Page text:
The $3 billion California stem cell agency next Thursday will convene a day-long examination of human gene editing, a field that could be a “gold mine for biotechnology” and perhaps alter the human race permanently.
“Easy DNA Editing Will Remake the World. Buckle Up.” is the way Wired magazine put it in a headline on a lengthy overview article last July.
The piece by Amy Waxmen said that gene editing has “already reversed mutations that cause blindness, stopped cancer cells from multiplying, and made cells impervious to the virus that causes AIDS.”
The key focus is on CRISPR, which is a technique developed at UC Berkeley and which is involved in substantial amounts of the research funded by the California stem cell agency. CRISPR, according to one description, makes changing genes as easy as cutting and pasting changes in this article.
The session next week at Los Angeles International Airport is chock-a-block with big names in scientific research and ethics, including David Baltimore, a Nobel Prize winner, former president of Caltech and a former member of the stem cell agency board. At an international CRISPR conclave in December, Baltimore said, “The overriding question is when, if ever, we will want to use gene editing to change human inheritance.”
The New York Times reported that the group called for what would be, “in effect,” a moratorium on making inheritable changes to the human genome.
In addition to Baltimore, next week’s California conference is scheduled to hear from Alta Charo of the University of Wisconsin and a leading authority on bioethics; Hank Greely, a specialist in bioscience issues at Stanford law school;Jonathan Kimmelman, a bioethicist from Canada’s McGill University, and Charis Thompson, founding director of the Science, Technology, and Society Center at UC Berkeley, along with a number of scientific researchers.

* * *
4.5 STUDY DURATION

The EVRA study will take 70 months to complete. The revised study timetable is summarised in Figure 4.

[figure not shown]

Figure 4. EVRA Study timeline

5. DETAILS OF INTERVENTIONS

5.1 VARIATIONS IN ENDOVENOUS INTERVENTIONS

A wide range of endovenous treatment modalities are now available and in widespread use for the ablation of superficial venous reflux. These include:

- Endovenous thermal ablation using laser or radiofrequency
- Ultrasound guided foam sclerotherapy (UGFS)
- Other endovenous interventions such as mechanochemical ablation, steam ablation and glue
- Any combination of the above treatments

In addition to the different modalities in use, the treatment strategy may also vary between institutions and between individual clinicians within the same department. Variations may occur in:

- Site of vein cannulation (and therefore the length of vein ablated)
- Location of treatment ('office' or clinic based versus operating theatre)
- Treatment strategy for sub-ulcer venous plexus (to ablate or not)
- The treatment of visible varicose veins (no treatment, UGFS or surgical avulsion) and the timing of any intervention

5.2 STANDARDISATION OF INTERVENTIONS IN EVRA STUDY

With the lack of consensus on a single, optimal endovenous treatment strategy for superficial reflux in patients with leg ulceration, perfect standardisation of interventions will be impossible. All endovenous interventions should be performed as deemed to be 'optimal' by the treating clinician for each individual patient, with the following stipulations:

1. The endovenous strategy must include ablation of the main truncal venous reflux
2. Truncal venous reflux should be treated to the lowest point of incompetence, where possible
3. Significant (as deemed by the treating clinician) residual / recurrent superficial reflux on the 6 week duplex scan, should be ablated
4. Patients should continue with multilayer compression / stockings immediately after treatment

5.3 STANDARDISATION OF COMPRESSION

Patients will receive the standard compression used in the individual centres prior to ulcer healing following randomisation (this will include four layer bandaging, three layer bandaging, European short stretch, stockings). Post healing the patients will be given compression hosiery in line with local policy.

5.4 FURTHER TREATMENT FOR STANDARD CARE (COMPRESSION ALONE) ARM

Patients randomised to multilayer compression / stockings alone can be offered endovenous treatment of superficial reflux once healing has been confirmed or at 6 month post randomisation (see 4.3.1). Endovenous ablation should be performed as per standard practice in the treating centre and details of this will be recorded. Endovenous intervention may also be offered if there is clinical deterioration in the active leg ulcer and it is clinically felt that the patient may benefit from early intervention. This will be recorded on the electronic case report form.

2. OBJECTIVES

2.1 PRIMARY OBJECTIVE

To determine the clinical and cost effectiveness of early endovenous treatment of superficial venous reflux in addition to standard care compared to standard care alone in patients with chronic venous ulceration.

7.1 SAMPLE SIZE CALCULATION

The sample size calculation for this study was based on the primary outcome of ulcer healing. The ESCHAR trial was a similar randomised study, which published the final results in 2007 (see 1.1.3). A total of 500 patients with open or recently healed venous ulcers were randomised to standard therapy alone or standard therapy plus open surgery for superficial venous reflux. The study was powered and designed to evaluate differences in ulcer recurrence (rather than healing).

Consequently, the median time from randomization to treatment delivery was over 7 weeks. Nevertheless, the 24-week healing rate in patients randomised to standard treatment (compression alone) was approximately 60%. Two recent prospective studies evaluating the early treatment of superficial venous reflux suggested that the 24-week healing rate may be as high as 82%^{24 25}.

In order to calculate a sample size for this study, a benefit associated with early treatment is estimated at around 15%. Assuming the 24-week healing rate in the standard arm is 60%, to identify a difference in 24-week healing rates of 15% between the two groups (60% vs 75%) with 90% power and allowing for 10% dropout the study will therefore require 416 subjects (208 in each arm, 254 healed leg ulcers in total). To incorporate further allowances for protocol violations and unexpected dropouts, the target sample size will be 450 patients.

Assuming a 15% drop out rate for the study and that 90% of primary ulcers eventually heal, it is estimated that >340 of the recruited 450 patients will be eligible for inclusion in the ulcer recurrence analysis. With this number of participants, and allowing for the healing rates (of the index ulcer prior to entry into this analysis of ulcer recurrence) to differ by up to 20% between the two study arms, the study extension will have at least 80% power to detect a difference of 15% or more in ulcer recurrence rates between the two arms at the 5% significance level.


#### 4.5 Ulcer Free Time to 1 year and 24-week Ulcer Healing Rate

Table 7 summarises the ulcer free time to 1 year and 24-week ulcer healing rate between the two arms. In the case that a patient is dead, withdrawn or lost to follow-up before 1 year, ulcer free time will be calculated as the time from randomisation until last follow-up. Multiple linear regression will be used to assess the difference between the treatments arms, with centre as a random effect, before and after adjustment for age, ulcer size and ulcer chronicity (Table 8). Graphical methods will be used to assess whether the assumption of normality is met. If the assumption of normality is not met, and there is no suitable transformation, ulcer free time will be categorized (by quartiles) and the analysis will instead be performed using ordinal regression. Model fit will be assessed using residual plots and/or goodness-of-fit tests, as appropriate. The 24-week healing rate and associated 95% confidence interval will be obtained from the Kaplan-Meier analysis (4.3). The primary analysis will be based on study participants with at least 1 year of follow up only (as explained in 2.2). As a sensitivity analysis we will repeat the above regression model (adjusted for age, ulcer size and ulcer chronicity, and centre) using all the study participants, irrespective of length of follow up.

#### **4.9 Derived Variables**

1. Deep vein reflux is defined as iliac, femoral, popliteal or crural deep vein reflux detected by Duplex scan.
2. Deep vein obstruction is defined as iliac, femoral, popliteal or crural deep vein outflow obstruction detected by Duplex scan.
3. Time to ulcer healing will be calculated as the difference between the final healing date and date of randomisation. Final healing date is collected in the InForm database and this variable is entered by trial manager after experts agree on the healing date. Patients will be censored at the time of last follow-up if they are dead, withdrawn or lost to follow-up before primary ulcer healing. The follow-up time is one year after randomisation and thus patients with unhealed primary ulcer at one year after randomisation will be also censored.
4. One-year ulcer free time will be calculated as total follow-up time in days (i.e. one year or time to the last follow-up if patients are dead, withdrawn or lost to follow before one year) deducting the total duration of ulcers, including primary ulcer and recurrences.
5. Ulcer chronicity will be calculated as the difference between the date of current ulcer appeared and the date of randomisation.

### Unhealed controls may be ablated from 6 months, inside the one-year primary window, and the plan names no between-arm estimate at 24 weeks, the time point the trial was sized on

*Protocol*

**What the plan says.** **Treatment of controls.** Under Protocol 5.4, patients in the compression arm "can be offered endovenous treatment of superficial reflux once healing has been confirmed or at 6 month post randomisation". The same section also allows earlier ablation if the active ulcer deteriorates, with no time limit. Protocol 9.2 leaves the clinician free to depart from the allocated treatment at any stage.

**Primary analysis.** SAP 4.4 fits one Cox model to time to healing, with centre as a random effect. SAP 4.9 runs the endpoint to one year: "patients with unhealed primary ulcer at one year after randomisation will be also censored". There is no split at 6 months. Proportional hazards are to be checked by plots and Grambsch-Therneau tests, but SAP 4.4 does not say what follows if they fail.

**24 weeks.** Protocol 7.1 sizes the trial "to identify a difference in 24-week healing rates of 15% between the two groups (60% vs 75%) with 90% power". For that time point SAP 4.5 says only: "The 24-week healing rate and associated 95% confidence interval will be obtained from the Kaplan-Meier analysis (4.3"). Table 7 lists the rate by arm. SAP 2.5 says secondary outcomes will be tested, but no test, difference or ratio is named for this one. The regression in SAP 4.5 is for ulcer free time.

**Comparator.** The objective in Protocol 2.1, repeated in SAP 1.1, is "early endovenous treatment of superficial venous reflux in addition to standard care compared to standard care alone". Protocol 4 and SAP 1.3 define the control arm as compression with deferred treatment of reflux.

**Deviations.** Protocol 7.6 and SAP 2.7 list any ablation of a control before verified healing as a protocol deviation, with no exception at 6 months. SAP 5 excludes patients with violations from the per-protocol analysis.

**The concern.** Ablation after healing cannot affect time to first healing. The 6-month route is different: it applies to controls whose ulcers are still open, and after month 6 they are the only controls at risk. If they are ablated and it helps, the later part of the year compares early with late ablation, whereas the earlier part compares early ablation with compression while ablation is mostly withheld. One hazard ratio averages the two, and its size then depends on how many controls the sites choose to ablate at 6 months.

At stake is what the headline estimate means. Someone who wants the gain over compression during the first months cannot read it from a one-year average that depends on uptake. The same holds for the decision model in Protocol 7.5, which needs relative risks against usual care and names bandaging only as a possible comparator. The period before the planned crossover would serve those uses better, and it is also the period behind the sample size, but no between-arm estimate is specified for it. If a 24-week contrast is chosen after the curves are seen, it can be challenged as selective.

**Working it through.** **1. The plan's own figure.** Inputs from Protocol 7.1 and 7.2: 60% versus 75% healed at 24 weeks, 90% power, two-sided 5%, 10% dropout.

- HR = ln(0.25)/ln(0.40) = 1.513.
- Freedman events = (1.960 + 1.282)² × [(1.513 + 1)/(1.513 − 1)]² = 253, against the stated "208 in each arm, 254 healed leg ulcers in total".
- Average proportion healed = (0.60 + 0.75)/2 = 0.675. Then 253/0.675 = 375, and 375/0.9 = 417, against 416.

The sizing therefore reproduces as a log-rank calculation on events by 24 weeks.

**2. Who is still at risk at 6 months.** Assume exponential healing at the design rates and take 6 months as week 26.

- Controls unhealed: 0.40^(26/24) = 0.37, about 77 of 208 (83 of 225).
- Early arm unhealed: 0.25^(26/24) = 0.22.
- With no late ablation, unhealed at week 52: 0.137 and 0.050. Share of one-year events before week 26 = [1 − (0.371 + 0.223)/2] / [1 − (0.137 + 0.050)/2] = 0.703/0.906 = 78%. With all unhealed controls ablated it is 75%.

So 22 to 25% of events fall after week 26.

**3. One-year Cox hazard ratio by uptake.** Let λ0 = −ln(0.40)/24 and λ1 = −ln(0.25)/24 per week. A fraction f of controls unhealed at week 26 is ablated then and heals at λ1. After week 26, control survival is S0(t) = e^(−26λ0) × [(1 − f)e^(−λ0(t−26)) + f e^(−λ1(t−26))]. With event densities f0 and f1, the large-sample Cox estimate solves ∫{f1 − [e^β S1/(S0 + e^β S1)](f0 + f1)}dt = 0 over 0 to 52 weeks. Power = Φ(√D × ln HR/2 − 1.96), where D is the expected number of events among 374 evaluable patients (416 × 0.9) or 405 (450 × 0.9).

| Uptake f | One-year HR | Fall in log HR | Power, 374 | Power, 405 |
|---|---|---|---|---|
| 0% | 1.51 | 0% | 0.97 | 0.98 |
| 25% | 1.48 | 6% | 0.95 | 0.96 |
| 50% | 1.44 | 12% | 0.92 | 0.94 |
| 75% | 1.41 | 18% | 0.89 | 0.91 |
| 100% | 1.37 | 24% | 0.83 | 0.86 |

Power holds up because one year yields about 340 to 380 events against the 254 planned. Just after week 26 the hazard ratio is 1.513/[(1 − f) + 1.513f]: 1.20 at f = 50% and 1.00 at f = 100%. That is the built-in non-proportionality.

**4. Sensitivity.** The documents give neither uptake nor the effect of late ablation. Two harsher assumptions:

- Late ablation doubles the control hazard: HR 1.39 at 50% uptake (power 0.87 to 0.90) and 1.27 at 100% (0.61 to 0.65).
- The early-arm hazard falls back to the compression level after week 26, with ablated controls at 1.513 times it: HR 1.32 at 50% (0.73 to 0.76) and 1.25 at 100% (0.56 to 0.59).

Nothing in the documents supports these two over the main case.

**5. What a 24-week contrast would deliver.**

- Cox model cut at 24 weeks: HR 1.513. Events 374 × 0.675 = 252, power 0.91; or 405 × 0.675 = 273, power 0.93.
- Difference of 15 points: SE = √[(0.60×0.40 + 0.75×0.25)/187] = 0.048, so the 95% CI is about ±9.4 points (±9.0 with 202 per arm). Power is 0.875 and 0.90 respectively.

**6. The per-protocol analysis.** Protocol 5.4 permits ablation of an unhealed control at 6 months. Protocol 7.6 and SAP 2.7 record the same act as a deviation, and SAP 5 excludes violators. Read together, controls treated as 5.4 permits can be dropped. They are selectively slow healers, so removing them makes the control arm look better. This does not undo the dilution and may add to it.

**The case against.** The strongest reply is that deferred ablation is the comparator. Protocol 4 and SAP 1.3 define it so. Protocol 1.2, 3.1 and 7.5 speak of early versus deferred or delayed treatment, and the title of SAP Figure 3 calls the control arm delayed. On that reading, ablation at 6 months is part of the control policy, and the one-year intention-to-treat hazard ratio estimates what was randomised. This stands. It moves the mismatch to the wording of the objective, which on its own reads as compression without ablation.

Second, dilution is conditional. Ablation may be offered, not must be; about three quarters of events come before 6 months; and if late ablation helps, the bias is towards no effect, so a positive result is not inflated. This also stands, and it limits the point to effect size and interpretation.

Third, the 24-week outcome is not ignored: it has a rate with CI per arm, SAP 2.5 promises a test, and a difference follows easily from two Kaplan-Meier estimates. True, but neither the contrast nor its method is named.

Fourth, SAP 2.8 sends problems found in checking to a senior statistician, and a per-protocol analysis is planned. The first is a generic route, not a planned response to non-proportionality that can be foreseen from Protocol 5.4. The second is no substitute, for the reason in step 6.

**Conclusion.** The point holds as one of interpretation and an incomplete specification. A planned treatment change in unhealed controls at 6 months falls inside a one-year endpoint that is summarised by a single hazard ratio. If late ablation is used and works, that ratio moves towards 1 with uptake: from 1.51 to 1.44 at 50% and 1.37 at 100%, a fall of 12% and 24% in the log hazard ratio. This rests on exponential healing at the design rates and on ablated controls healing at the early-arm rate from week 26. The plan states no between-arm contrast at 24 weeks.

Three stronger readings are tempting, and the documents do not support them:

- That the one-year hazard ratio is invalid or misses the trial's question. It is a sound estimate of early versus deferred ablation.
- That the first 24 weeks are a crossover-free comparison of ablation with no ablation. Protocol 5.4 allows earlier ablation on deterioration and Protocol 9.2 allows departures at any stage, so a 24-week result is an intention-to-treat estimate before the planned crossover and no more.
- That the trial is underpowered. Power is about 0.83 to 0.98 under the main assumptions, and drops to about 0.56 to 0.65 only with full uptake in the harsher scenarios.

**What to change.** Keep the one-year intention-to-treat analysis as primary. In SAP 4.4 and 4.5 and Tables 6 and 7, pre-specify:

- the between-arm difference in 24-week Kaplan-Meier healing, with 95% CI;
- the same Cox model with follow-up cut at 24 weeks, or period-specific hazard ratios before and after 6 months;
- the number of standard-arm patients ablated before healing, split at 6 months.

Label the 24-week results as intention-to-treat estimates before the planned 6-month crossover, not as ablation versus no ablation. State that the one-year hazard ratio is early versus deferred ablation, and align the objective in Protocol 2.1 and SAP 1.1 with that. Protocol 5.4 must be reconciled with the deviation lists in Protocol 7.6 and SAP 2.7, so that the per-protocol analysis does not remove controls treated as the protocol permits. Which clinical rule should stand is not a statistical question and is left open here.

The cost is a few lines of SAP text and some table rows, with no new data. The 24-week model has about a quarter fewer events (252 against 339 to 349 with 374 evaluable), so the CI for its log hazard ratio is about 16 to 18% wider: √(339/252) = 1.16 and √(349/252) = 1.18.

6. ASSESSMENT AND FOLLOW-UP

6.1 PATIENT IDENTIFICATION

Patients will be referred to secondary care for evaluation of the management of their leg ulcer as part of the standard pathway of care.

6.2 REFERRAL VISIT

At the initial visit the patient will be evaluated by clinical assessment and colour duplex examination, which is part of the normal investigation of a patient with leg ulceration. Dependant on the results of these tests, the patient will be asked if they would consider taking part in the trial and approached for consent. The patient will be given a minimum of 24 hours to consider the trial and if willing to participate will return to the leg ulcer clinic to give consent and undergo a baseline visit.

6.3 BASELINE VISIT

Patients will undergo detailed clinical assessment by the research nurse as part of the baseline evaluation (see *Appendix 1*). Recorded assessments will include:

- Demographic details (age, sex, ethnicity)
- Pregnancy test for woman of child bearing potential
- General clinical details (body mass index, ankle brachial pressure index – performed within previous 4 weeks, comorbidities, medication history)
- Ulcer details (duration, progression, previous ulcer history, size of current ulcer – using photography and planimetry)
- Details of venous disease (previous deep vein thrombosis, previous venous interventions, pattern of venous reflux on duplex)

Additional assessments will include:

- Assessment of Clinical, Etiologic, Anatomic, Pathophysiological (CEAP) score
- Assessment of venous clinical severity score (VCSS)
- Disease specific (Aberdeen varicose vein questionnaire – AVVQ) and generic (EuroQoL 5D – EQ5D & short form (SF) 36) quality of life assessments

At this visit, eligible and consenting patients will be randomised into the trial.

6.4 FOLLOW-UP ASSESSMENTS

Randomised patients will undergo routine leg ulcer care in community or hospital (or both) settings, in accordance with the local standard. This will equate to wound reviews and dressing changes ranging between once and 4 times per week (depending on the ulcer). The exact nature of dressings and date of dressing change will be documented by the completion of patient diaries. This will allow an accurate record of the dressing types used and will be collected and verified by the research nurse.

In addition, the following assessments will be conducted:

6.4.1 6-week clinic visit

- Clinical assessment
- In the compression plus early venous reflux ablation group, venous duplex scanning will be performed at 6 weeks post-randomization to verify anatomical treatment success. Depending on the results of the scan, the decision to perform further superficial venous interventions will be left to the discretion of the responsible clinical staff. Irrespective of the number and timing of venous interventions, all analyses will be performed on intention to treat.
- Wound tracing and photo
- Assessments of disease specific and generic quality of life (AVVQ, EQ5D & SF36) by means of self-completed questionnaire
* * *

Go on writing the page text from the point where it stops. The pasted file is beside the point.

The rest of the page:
The agenda for the meeting states that the stem cell agency, formally known as the California Institute for Regenerative Medicine (CIRM), “will continue to support groundbreaking stem cell treatments and technologies, including gamete and embryo research, from their inception to translation.”
“In light of recent science-policy initiatives,” said the CIRM document, the agency’s research standards group has been asked to examine the agency’s policies dealing with human gene editing.
“One objective of this review is to ensure CIRM research continues to be conducted under the highest medical and ethical standards,” the agency said.
An upshot from next week’s meetings could well be changes in what is permitted to be done by the hundreds of researchers who have funding from the stem cell agency. Beyond that, decisions by the Golden State agency are likely to influence other funding agencies and researchers globally.
CIRM already has alliances with a number of countries, including China, Spain, Israel and Poland. And the agency is closely watched by many from outside California.
Many of the stem cell agency’s meetings of much less import are available live on the Internet. The meeting agenda initially did not list such access. The California Stem Cell Report earlier this week queried the agency about audiocast or Internet access to the session.
Kevin McCormack, senior director of communications, replied late today, “When it comes to CIRM, transparent is the new black. Yes, we will be having an audio feed for the standards working group on Feb 4th. Details will be posted on the website shortly.”
Ed’s Note: David Jensen is a retired newsman who has followed the affairs of the $3 billion California stem cell agency since 2005 via his blog, the California Stem Cell Report, where this story first appeared. He has published more than 4,000 items on California stem cell matters in the past 11 years.